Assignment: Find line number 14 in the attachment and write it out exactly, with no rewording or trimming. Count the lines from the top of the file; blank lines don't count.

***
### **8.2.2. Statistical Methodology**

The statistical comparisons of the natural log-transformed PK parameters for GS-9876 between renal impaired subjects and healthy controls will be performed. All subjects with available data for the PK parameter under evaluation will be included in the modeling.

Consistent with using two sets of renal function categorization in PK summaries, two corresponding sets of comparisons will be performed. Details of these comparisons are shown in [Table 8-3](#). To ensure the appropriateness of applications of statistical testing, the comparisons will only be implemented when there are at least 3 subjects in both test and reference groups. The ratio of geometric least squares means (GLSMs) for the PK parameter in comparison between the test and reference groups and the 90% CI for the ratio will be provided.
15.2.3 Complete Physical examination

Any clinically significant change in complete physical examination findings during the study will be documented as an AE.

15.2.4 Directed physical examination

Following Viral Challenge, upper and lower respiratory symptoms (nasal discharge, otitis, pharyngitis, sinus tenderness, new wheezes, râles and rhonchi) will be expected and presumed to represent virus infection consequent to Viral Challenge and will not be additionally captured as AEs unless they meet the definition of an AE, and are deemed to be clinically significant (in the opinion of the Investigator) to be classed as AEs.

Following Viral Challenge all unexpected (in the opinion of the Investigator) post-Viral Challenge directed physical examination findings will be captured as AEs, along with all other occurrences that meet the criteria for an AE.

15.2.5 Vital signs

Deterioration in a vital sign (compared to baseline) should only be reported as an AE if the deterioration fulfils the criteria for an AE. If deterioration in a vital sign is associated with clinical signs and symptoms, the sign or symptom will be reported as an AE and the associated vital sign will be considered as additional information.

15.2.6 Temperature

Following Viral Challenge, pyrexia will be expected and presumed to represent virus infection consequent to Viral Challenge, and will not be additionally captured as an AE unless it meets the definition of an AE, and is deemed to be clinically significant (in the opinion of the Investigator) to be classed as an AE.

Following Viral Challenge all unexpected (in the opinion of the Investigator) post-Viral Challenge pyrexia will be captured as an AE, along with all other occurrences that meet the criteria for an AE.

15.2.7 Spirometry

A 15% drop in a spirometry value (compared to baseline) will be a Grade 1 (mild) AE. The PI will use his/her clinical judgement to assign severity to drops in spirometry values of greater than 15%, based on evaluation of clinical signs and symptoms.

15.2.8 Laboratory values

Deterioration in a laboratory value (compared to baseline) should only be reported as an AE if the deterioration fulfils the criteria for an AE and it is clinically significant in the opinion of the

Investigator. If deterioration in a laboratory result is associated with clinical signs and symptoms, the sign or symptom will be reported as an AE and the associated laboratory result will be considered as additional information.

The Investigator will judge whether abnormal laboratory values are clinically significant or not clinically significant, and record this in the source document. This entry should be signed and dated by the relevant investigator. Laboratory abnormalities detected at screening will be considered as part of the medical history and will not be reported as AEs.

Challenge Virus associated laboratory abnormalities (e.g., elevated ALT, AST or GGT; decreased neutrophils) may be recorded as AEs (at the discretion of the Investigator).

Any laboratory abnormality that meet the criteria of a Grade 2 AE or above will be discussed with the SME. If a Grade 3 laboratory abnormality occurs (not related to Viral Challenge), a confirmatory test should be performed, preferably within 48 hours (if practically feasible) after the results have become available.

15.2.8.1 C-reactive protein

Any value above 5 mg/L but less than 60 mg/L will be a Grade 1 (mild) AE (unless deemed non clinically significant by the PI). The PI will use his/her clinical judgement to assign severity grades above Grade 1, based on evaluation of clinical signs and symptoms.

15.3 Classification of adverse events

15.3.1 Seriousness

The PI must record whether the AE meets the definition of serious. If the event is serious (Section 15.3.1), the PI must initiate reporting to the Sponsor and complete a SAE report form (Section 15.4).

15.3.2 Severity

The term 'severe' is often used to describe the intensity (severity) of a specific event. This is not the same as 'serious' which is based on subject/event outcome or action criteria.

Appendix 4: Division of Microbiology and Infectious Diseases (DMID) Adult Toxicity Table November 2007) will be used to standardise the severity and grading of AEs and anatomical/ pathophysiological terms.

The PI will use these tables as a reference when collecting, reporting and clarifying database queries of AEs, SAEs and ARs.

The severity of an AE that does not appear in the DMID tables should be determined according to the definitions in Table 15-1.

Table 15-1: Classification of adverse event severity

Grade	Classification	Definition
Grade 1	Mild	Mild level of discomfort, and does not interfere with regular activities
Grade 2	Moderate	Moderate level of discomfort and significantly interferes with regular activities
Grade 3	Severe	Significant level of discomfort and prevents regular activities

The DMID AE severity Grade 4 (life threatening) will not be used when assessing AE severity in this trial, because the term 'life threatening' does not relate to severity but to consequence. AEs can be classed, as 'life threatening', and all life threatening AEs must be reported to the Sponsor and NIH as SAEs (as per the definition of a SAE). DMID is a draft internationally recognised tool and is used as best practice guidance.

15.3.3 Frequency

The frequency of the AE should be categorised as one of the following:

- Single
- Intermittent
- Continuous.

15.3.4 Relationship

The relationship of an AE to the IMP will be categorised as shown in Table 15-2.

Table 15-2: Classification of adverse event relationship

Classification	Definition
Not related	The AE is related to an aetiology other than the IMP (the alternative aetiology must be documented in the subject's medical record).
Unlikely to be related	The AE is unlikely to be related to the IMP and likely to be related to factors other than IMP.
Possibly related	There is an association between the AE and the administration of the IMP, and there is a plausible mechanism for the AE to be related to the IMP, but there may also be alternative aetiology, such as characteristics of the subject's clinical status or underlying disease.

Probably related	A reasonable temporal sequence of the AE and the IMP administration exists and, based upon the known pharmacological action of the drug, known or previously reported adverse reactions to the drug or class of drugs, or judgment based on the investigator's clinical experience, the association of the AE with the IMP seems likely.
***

15.2.7 Spirometry